“I would like to highlight the individual who has kept Puakea safe and healthy through it all. She’s the one who steers our ship, our Executive Director Pam Arroyo,” said Sherman.

“When the warning came down, Pam stayed on top of updates daily and transmitted them at every morning meeting. You’ve heard that saying, ‘it takes a village to raise a child?’ Well, it takes a community of people to interact to experience growth in a safe and healthy environment. That’s what her leadership delivered,” said Sherman.

Regency at Puakea requires patients and staff to fill out questionnaires and complete temperature checks before each shift or visit, everyone in the building is required to wear face masks, frequent hand-washing and disinfecting takes place, and all other official health directives are being followed.

Staff members are also working to connect kupuna with family and friends on a regular basis.

“We are always happy to assist with setting up FaceTime, Google Hangouts, or Zoom for them, and it seems to be working well,” said Sherman.

“However, we all know it doesn’t suffice the traditional hugs and kisses. Visiting is still restricted, but (we are) hopeful that it will be moving to the next level. In the meantime, family members are welcome to do drop-offs or pickups during business hours.”

As of June 1, Hawai‘i has no reports of COVID-19 deaths in long-term-care facilities. To prevent future COVID-19 outbreaks, AARP Hawai‘i urged the state Department of Health to create guidelines for care homes, assisted living, adult foster care homes and nursing homes to protect Hawaii’s kupuna.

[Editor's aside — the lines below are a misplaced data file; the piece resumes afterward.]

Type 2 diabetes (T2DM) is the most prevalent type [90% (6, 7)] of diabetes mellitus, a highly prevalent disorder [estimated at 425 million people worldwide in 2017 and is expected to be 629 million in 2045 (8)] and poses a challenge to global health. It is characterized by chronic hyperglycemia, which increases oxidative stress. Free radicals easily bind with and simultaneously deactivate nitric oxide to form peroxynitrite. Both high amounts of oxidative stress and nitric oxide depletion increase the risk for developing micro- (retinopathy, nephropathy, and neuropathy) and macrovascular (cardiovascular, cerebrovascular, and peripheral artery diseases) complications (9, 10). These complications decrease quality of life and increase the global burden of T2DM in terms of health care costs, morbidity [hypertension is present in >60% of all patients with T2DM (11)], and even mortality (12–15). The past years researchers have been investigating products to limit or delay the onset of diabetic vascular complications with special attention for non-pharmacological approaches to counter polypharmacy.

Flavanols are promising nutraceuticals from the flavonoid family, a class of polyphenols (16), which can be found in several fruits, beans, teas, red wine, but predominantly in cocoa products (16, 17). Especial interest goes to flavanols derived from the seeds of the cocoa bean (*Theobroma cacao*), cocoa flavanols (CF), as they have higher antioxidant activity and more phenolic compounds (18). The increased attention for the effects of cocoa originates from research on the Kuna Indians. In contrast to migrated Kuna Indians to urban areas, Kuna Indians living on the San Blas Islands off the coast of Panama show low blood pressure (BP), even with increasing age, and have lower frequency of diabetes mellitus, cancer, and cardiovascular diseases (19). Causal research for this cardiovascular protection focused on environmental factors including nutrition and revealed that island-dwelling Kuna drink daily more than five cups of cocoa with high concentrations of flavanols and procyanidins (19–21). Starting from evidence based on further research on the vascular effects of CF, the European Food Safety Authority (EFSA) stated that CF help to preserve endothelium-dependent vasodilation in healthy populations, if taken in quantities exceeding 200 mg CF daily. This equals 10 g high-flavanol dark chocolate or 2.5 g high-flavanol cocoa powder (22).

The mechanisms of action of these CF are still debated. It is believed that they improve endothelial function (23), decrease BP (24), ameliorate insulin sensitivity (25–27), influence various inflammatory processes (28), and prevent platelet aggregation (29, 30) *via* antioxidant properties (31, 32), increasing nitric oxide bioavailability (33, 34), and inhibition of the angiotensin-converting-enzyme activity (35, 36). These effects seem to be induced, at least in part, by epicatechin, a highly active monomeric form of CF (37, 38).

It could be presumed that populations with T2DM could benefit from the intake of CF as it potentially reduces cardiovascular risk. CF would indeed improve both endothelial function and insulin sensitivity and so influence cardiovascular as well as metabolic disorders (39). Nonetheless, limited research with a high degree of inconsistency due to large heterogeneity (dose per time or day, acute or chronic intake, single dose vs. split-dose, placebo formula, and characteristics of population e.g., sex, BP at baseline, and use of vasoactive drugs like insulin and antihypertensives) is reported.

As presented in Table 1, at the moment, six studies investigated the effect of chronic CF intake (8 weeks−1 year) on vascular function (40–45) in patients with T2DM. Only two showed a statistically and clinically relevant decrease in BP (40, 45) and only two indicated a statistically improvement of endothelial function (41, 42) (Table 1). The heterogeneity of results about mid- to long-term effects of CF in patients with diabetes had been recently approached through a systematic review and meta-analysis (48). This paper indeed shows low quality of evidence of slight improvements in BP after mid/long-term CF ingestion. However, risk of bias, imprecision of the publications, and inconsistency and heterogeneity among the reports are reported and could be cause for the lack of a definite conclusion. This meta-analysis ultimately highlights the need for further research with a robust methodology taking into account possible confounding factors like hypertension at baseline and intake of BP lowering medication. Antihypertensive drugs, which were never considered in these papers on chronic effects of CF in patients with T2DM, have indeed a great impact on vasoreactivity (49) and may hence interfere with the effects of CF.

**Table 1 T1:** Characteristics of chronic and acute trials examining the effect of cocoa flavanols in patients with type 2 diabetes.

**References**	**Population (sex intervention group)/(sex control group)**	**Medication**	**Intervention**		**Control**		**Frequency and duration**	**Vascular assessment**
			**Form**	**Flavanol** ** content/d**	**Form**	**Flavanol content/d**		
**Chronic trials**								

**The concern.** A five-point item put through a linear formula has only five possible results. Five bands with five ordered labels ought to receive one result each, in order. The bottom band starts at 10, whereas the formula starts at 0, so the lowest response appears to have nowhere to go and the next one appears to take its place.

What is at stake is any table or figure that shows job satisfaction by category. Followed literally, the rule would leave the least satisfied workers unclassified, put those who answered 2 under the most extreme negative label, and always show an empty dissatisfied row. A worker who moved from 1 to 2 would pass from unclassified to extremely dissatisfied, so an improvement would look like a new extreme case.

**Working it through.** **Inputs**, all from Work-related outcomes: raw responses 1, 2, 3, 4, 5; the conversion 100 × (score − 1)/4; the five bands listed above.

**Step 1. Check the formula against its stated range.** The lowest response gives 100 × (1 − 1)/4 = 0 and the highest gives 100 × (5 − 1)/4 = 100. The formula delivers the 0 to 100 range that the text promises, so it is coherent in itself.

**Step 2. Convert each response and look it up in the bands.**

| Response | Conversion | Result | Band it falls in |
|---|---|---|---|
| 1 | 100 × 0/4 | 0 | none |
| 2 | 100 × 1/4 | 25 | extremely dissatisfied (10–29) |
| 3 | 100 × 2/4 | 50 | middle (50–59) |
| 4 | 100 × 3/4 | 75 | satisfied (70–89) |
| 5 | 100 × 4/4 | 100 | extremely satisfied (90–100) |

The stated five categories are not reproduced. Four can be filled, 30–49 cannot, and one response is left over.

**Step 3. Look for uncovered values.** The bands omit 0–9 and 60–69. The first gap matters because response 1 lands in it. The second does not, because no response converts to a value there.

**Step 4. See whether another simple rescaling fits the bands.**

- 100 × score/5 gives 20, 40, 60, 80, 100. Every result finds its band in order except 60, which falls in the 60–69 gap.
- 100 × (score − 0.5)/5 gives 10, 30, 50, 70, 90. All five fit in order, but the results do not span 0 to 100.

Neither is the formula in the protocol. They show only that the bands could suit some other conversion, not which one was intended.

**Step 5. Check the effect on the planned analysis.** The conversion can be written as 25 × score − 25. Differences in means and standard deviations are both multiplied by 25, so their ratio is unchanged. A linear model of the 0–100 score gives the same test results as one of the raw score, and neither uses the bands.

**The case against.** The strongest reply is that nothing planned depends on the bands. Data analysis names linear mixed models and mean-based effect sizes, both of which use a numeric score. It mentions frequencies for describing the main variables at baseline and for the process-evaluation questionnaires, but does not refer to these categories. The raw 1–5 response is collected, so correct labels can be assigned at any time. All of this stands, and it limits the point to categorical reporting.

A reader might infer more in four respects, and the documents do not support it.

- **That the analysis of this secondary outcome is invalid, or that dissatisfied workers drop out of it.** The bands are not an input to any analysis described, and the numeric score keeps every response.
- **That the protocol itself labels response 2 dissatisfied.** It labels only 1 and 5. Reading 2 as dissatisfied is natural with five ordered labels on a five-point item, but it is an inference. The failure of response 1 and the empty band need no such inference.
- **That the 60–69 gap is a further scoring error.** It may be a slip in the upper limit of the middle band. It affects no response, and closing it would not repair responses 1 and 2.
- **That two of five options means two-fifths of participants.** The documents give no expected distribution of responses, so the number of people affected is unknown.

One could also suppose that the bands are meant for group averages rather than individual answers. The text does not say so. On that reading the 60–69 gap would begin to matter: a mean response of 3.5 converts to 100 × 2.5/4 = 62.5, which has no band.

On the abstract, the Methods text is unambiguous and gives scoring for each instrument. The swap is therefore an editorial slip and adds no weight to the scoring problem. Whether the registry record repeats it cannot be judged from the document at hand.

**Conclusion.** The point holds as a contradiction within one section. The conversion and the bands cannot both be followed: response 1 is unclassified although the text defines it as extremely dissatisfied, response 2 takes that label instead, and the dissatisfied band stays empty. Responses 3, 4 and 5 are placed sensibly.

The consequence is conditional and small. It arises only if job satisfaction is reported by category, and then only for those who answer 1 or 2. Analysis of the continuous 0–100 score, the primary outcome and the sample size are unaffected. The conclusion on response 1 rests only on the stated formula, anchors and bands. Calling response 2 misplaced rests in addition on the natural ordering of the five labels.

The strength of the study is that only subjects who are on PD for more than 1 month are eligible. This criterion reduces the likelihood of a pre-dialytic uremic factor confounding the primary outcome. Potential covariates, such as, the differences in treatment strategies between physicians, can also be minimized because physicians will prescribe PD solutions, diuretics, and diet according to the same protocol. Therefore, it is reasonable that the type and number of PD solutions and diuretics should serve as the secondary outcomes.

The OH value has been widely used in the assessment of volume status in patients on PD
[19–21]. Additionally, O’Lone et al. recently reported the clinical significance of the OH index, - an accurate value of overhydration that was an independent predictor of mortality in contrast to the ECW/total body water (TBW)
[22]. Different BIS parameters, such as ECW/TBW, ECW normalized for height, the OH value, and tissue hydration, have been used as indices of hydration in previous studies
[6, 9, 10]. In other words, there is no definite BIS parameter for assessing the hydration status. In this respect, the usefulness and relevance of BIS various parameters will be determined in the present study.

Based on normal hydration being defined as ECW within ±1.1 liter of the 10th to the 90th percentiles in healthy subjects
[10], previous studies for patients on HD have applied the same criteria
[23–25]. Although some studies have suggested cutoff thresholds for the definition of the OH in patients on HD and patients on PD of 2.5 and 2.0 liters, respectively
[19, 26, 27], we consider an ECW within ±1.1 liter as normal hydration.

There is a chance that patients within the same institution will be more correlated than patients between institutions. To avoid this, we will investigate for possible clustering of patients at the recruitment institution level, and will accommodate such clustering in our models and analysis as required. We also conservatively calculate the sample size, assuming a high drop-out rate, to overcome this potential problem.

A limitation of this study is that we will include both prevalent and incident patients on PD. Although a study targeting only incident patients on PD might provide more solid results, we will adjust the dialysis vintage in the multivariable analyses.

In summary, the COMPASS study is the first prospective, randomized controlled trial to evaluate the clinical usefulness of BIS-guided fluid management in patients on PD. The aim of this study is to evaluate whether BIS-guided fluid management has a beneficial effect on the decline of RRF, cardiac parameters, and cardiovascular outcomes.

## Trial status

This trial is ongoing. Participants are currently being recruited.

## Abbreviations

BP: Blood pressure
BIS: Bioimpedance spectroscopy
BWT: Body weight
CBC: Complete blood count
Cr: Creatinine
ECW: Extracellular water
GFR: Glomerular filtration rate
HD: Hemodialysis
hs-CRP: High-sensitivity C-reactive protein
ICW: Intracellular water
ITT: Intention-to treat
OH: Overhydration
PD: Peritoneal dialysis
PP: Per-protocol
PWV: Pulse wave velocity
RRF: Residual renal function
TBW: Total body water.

“Kupuna in long-term-care facilities are the most vulnerable to COVID-19. One out of three deaths nationwide are connected to long-term-care facilities,” said Keali‘i Lopez, AARP state director.

”Hawai‘i, as far as we know, has been fortunate in that we have been able to flatten the curve and prevent deaths among vulnerable kupuna in long-term-care facilities. We need to keep it that way,” said Lopez.

The organization is encouraging the state to step up efforts to distribute personal protective equipment to health-care facilities and ensure inspectors conducting routine inspections of all facilities follow strict infection-control guidelines when they visit.

AARP is also emphasizing the need for clear, consistent safety guidelines, efforts to connect kupuna with family members through virtual conversations, and expand testing.

Gov. David Ige said nursing homes are a high priority in Hawai‘i, and officials are taking action to protect kupuna.

“We will continue strict requirements to protect our kupuna: no visitors allowed, and all staff and contractors screened before entry,” said Ige. “We are providing personal protective equipment to each nursing home every week, and are developing plans to test all residents and staff in nursing homes.”


Stephanie Shinno, features and community reporter, can be reached at 245-0424 or